Prepatellar Bursitis Workup

Updated: Jan 09, 2023
  • Author: Divakara Kedlaya, MBBS; Chief Editor: Dean H Hommer, MD  more...
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Laboratory Studies

Laboratory studies are not usually indicated to diagnose prepatellar bursitis. However, analysis of fluid aspirated from the bursa is important in differentiating septic bursitis (SB) from nonseptic bursitis (NSB). The fluid should be sent for analysis, since the prepatellar bursa is commonly a site of infection. (See the table below.)

Table 1. Characteristics of bursal fluid in patients with septic and nonseptic prepatellar bursitis (Open Table in a new window)


Septic bursitis (SB)

Nonseptic bursitis (NSB)



Serosanguineous, straw colored, or bloody

White blood cell count per µL

1500-300,000; mean 75,000

50-10,000; usually < 3000

Differential count

Polymorphonuclear (PMN) cells

Predominantly mononuclear cells

Bursal fluid–to–serum glucose ratio

< 50%


Gram stain

Positive in 70%





Evaluate the aspirated fluid for WBC count, protein, lactate, glucose, crystals, and Gram stain results. Typical findings in septic bursitis include the following:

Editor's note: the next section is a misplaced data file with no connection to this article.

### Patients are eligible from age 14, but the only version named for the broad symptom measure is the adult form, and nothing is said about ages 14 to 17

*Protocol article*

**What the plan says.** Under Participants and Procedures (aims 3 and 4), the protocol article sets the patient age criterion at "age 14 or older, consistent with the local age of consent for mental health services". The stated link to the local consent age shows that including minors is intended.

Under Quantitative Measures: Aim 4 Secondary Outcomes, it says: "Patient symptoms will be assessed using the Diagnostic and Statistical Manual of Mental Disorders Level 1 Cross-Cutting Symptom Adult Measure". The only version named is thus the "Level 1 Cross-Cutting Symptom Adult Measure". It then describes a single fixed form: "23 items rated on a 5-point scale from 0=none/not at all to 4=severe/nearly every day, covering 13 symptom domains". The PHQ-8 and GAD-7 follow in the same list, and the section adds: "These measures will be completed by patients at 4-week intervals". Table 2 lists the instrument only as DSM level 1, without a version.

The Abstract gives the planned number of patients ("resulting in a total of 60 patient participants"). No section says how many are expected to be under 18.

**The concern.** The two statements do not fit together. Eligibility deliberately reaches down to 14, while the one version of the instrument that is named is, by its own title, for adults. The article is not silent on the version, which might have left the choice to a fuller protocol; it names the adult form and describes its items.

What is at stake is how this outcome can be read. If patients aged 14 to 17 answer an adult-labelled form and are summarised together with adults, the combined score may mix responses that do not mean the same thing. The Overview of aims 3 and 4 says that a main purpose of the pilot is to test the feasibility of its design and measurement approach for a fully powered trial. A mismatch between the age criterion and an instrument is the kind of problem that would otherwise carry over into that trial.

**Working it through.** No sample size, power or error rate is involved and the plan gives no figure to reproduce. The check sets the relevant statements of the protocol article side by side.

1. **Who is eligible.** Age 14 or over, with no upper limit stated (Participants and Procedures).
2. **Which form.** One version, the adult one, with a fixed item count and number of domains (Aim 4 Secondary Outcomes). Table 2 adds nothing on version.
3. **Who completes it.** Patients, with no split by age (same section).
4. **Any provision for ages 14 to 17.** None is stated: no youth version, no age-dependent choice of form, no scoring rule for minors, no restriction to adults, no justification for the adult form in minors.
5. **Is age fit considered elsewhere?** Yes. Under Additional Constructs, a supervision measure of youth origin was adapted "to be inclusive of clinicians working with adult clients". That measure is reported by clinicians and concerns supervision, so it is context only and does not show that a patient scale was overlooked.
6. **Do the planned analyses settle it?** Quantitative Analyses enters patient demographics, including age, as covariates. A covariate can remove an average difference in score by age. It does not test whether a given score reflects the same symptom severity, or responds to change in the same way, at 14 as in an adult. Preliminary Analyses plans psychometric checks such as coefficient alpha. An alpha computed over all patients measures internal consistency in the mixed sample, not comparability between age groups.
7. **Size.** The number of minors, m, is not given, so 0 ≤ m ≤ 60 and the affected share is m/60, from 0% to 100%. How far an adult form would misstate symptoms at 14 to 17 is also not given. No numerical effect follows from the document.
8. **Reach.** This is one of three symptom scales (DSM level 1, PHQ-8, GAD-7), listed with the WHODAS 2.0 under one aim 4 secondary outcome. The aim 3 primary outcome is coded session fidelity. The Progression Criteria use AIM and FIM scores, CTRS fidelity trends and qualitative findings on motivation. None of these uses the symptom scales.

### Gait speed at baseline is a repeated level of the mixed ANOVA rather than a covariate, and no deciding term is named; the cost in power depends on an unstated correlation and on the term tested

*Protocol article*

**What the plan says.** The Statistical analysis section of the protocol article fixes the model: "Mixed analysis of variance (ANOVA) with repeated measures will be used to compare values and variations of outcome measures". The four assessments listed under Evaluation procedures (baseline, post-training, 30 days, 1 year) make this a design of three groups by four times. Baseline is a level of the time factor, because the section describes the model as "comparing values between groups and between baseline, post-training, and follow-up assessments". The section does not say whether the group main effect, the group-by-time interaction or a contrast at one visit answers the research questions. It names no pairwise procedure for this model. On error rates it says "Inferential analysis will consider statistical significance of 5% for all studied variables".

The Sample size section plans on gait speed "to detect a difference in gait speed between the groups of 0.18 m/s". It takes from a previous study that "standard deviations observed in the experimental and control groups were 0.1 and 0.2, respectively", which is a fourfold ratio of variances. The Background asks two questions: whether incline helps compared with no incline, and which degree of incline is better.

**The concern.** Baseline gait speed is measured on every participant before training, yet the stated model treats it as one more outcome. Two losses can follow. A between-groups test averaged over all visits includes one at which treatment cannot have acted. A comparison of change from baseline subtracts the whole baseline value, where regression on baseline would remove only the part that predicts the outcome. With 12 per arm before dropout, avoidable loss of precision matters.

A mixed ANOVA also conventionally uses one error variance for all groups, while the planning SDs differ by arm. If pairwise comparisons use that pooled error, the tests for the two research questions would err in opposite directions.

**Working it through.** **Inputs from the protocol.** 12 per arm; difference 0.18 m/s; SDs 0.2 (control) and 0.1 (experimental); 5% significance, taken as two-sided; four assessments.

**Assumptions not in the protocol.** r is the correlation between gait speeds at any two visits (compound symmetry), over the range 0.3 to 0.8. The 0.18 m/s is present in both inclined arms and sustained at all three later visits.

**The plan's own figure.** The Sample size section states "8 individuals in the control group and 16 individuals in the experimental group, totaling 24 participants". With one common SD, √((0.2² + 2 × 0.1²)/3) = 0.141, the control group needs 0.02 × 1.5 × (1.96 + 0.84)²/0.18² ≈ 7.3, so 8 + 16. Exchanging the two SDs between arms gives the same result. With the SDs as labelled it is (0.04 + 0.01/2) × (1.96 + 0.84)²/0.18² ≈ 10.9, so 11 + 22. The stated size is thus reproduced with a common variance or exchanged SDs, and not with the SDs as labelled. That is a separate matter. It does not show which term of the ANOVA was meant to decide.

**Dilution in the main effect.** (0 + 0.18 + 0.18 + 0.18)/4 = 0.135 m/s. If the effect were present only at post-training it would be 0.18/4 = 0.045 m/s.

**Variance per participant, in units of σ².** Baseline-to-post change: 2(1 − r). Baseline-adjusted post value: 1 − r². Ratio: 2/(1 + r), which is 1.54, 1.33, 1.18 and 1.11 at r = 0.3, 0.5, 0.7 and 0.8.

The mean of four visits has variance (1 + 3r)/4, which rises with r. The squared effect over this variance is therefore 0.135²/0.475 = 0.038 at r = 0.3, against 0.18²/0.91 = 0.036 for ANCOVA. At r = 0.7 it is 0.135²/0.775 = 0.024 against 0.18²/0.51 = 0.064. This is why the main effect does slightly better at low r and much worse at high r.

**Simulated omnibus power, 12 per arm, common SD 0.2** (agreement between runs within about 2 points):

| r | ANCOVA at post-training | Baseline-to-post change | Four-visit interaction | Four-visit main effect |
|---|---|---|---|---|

• WBC count of 50,000/µL or greater

  • Elevated protein

  • Elevated lactate

  • Decreased glucose

  • Gram stain results specific to bacteria

In crystal-induced diseases causing bursitis, findings include monosodium urate crystals (gout), calcium pyrophosphate crystals (pseudogout), and cholesterol crystals (rheumatoid arthritis).


Imaging Studies

Plain radiographs may show soft tissue swelling; however, radiographs are necessary only if other conditions are suggested (eg, fracture and/or dislocation).

CT scanning and MRI are reserved for cases that have been difficult to manage (eg, failure of initial treatment for septic prepatellar bursitis). [7, 8]

Ultrasonography may be a useful technique for evaluating synovial fluid in the knee.



Aspiration of prepatellar bursa fluid may be indicated because sepsis is common. Consider injection of the prepatellar bursa with corticosteroids only when infection has been excluded. Select position of maximal fullness as the site for injection. Complications of injection include, but are not limited to, the following:

  • Infection

  • Bleeding

  • Postinjection inflammation and erythema

  • Postinjection pain

  • Tendon rupture

  • Subcutaneous atrophy

A compression dressing should be worn for 24-36 hours after the procedure, with avoidance of direct pressure to the knee.